ROUNDUP: US seeks dramatic expansion of financial regulatory powers
Washington - President Barack Obama's administration, in a massive overhaul of the US financial regulatory system, is seeking the power to keep watch on all types of financial firms and to seize failing companies integral to the health of the system.
US Treasury Secretary Timothy Geithner unveiled the plans in congressional testimony on Thursday, arguing that the current financial turmoil has proven the system is "too unstable and fragile" to be allowed to manage itself.
"To address this will require comprehensive reform. Not modest repairs at the margin, but new rules of the game," he said in testimony before the Financial Services Committee of the House of Representatives.
The Obama administration believes its overhaul could prevent firms from taking the kinds of risks that have until now led the financial industry into an endless cycle of bubbles and collapses. The current crisis, caused by a collapse of the US housing market after a decade of growth, is considered the worst since the Great Depression.
Geithner proposed tasking a single government regulator with broad oversight over the entire financial industry, including over derivatives markets and major non-banking financial firms such as hedge funds and insurance firms that have effectively remained outside the reach of government until now.
Geithner did not say which regulator should take on the task of monitoring the financial industry and warning of impending crises in future. Many have suggested the Federal Reserve, the US central bank, is best suited for the job.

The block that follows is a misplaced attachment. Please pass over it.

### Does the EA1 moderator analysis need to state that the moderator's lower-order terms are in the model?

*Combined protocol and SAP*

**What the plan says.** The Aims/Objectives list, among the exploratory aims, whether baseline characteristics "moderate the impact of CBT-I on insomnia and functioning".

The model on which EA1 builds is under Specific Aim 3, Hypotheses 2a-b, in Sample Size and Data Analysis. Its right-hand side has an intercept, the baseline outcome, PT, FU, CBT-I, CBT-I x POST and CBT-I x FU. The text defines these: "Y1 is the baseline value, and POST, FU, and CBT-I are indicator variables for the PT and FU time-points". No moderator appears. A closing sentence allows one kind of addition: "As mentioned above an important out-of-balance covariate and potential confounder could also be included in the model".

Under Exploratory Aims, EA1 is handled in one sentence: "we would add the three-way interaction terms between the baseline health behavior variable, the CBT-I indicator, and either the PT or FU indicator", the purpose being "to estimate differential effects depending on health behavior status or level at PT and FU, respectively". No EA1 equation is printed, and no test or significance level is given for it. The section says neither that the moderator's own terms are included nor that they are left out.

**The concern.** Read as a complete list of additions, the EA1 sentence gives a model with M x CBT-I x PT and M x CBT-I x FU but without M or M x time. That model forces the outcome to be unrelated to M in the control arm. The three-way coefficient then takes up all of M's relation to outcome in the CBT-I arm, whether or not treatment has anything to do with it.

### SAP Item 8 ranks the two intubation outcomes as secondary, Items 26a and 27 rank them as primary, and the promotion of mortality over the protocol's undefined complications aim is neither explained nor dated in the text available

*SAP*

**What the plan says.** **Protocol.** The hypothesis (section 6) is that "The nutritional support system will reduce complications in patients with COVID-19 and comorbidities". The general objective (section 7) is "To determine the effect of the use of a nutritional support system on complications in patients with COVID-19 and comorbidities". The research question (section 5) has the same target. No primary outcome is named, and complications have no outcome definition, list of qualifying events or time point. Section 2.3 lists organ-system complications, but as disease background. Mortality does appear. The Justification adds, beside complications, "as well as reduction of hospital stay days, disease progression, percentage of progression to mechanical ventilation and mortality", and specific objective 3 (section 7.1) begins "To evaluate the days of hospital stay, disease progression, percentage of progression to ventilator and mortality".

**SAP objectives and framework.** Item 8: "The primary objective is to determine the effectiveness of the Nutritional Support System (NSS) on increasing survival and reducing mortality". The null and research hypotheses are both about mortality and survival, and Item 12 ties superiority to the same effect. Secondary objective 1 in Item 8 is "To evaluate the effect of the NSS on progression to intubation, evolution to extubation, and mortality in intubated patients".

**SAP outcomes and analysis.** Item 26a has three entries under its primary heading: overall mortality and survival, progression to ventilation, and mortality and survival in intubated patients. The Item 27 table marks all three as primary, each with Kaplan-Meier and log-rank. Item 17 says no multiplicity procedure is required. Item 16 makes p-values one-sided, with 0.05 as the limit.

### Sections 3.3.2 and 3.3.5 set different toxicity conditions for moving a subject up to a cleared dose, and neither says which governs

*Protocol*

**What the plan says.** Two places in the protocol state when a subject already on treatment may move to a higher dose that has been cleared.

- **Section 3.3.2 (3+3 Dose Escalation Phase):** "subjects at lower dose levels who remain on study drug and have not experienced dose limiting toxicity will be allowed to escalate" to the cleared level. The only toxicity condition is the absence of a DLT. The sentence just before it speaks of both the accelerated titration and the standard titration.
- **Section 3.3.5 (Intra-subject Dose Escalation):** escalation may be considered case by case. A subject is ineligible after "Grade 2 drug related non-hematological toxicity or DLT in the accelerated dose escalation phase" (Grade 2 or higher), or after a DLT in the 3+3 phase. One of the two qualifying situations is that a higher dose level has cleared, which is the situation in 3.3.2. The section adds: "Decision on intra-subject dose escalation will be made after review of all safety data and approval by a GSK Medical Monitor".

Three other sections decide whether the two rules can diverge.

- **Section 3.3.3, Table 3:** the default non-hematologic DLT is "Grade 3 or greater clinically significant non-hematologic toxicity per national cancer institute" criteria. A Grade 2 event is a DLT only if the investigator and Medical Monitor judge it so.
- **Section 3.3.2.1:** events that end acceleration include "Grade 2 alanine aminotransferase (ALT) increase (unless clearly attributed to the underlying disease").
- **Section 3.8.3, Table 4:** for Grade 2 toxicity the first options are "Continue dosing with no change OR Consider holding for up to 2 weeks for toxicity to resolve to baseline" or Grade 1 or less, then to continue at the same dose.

The regulatory overhaul marks the latest element of Obama's efforts to stabilize a financial industry that has led the United States and wider world into recession. Earlier this week Geithner unveiled a 1-trillion-dollar public-private plan to take toxic mortgage assets at the centre of the crisis off the balance sheets of banks.
The latest details also fulfil a key demand of other governments, especially in Europe, who have pushed the United States to outline its regulatory reforms ahead of a summit of the Group of 20 (G20) nations on Tuesday in London.
Geithner said the US would be pushing for higher standards and a "common approach" to regulation across governments during the G20 summit. One of the suggestions on the table includes a so-called college of supervisors that could monitor the largest multinational firms.
But many US lawmakers in both political parties are skeptical about granting the government broad new control over major financial firms, fearing that too much regulation could choke off innovation and growth of the US economy.
"It is important that as we rush to save our economy that we do not suffocate our economy," said David Scott, a Democratic congressman from Georgia.
A number of major US financial firms have failed since September and others have been given hundreds of billions of dollars in emergency government loans to preserve the stability of the US financial system.
The financial collapse has been blamed on Wall Street firms taking on too much debt and unnecessary risks in the US mortgage market, but also on government regulators who failed to warn of an impending crisis.
Obama's plan would strengthen regulation primarily on the largest financial institutions, whose failure can effectively threaten the entire economy. The new regulator could, for example, order firms that are taking on too much debt to increase their capital holdings.
"This crisis has made clear that certain large, interconnected firms and markets need to be under a more consistent, and more conservative regulatory regime," Geithner said. (dpa)